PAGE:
Local programs offer experiences that go beyond the classroom to let kids explore.
By Elena Epstein
Sarah-michelle Eversaul’s affinity for all creatures that crawl, fly, swim, hop or slither is palpable. “I love them all,” says the 12-year-old from Irvine. “Every animal has its own personality, and I want to be able to work with them and help them in any way I can.”
For this aspiring veterinarian (or possibly marine biologist), the Job Shadow program at the Aquarium of the Pacific in Long Beach (www.aquariumofpacific.org) was an amazing opportunity, and she’s ready to do it all again. “I’ve already asked my mom to repeat the program,” says Eversaul. “It was great.”
Working Like a Scientist
The aquarium is one of many museums and other venues across Southern California that offer programs designed to spark and nurture children’s interest in science and exploration. These programs allow kids to learn while having fun.
The Job Shadow series at Aquarium of the Pacific offers four unique three-hour programs, each with sessions twice a month. Each program is designed to give young scientists in grades 7-12 an insider’s view of life as a marine biologist, mammalogist, penguin and lorikeet biologist, or veterinarian.
In the Marine Biologist program, participants prepare food for and feed the creatures in the aquarium’s largest exhibit, the 35,000-gallon tropical reef habitat. They also feed the rays and do exhibit maintenance on the ray pool, meet the aquarist who cares for the Giant Pacific Octopus and observe a feed, and watch as a staff member cuts a window in a shark egg.
Children shadowing penguin and lorikeet biologists spend their time observing bird behavior, preparing food for the penguins and observing a feeding session, while learning about critical conservation issues. Those in the veterinarians’ group go on morning or afternoon rounds to check animals under the veterinarians’ care, observe the staff veterinarian performing a procedure on an animal, and discover the tricks they use to deliver medicine. Mammalogist job-shadowers have the opportunity to feed sea otters, learn hand signals used for training, and prepare food for seals and sea lions.
The aquarium also offers a two-hour Junior Biologist program once a month for children ages 7-12. Each of the eight sessions focuses on a different species and features some type of animal encounter, such as feeding baby sharks and sea otters or measuring the shell of a sea turtle.
“We want every student to feel like an explorer,” says Alie LeBeau, education programs manager. “We give them a journal to take notes, make observations, do a drawing, come up with a hypothesis. Being a scientist means you’re curious and you’re excited about learning something new. We really want to inspire that sense of wonder and awe.”
These programs often pick up where science classes in schools leave off. “Sometimes, science taught in schools can be outdated and boring,” says Gary Tuch, who started the Professor Egghead Science Academy (www.professoregghead.com/LosAngeles) with his brother in 2007. They now have after-school enrichment programs in more than 45 elementary schools. “But science can be really fun and cool. You have to allow kids to make things pop and explode.”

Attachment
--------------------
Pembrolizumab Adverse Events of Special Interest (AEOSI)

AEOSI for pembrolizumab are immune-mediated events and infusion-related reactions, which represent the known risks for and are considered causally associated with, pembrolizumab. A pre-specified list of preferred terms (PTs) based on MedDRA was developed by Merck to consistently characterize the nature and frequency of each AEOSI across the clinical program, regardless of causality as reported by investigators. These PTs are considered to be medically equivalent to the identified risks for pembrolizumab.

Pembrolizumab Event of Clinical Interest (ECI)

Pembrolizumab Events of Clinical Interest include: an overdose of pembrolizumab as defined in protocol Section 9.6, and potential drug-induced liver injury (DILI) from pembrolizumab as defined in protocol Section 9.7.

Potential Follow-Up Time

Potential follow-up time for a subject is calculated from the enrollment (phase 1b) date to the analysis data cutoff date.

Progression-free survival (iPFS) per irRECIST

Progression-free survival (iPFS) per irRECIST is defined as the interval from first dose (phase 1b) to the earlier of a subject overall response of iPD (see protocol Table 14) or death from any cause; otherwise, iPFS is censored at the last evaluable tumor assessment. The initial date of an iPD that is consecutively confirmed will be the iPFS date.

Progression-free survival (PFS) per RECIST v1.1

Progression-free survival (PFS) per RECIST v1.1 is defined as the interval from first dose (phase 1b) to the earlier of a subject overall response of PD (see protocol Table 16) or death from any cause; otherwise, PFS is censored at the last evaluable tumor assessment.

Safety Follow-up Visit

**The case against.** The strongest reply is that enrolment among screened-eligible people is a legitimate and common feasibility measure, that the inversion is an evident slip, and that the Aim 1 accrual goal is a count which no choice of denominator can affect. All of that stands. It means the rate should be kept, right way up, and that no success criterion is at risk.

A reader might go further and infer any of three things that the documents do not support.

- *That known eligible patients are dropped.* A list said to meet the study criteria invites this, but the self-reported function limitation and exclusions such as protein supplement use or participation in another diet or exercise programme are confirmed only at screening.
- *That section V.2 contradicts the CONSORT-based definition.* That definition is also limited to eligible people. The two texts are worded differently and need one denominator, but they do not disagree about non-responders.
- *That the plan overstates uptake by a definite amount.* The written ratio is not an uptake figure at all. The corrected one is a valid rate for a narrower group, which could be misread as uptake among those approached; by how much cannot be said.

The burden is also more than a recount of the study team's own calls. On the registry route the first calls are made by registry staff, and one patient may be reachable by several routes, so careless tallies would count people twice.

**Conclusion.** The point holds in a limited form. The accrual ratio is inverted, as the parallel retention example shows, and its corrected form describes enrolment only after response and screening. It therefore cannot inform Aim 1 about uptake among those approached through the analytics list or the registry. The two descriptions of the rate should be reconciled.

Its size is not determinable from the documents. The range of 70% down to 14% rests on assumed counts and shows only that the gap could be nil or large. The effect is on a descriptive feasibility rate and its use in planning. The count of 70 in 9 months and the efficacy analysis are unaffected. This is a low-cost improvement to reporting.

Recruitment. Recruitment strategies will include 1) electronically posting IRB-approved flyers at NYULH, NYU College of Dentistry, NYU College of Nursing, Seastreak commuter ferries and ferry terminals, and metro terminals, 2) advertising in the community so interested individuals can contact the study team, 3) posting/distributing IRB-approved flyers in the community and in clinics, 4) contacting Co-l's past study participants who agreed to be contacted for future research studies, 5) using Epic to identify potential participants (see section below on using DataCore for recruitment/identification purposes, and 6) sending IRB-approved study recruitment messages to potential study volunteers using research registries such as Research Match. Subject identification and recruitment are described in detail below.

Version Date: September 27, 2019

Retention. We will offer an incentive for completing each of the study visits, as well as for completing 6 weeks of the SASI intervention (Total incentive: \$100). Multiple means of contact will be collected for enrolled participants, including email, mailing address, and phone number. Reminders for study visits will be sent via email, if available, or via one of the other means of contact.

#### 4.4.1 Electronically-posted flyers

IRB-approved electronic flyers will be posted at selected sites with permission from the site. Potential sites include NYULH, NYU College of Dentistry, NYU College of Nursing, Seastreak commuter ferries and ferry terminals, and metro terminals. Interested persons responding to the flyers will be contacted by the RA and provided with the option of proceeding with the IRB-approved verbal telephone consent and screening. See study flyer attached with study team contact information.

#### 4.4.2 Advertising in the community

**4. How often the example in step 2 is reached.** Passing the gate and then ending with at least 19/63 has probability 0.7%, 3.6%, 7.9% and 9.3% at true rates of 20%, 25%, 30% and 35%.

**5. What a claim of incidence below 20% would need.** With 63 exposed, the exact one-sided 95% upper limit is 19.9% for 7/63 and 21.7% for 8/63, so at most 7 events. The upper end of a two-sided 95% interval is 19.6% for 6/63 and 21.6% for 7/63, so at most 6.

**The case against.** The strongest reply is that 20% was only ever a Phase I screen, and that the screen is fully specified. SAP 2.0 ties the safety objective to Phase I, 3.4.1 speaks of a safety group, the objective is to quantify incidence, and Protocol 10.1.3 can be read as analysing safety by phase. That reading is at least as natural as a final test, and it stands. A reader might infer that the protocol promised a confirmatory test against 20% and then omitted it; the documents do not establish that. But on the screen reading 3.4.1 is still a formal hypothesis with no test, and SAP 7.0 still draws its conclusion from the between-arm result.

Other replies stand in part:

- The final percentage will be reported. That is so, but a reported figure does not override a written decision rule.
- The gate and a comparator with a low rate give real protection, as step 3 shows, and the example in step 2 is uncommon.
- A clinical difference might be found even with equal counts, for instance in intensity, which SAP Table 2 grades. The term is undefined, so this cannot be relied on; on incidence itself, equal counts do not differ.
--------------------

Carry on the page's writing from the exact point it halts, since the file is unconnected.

Innovative programs at local museums or zoos allow kids to do things they typically can’t do in school, such as measuring the speed of a roller coaster, feeding sea jellies or launching rockets.
During the newly redesigned Science Saturday programs at the California Science Center (www.californiasciencecenter.org), families can explore a variety of topics in the Big Lab, the center’s 32,000-square-foot laboratory.
“These programs are really about giving kids the tools and an environment where they can problem-solve, explore and discover,” says Gretchen Bazela, director of public and community programs.
The Natural History Museum (www.nhm.org) offers a monthly Junior Scientist program for ages 6 to 9 from September through June. Each month, the young scientists, with field notebooks in hand, explore a different topic such as traveling the silk road, marine animals, artifact preservation, dinosaurs or insect habitats.
“We design the programs to give the kids an understanding of how scientists know what they know,” says Laurel Robinson, manager of public programs. “They learn about making an observation, experiments, information gathering, asking questions. A lot of our kids come back month after month.”
This year, the museum launched a new monthly program, Nature Navigators, for ages 10 to 12. During the Saturday sessions, students will take part in biodiversity citizen project studies that the museum is currently working on to better understand Los Angeles’ urban habitats and wildlife. Current studies include lizard, butterfly and ladybug surveys.
“Our goal is to inspire the students to begin their own citizen project,” says Robinson. “We want our young students to realize they can be real scientists and begin to contribute in a real way.”
The Santa Barbara Zoo (www.sbzoo.org) will have the grand opening of its new Discovery Pavilion March 22. The zoo will offer a wide variety of educational programs in the indoor facility, which will also house its new animal kitchen, with large viewing windows to allow visitors to observe food preparation.
The zoo also offers evening and overnight safaris, where participants can get a behind-the-scenes look at nocturnal animals, the veterinary clinic, and experience an animal encounter. “This is a really exciting time for us,” says Aaron Marshall, director of education. “We are going to have a lot of new programs that blend science, conservation and leadership skills.”
Elena Epstein is Director of Content at L.A. Parent.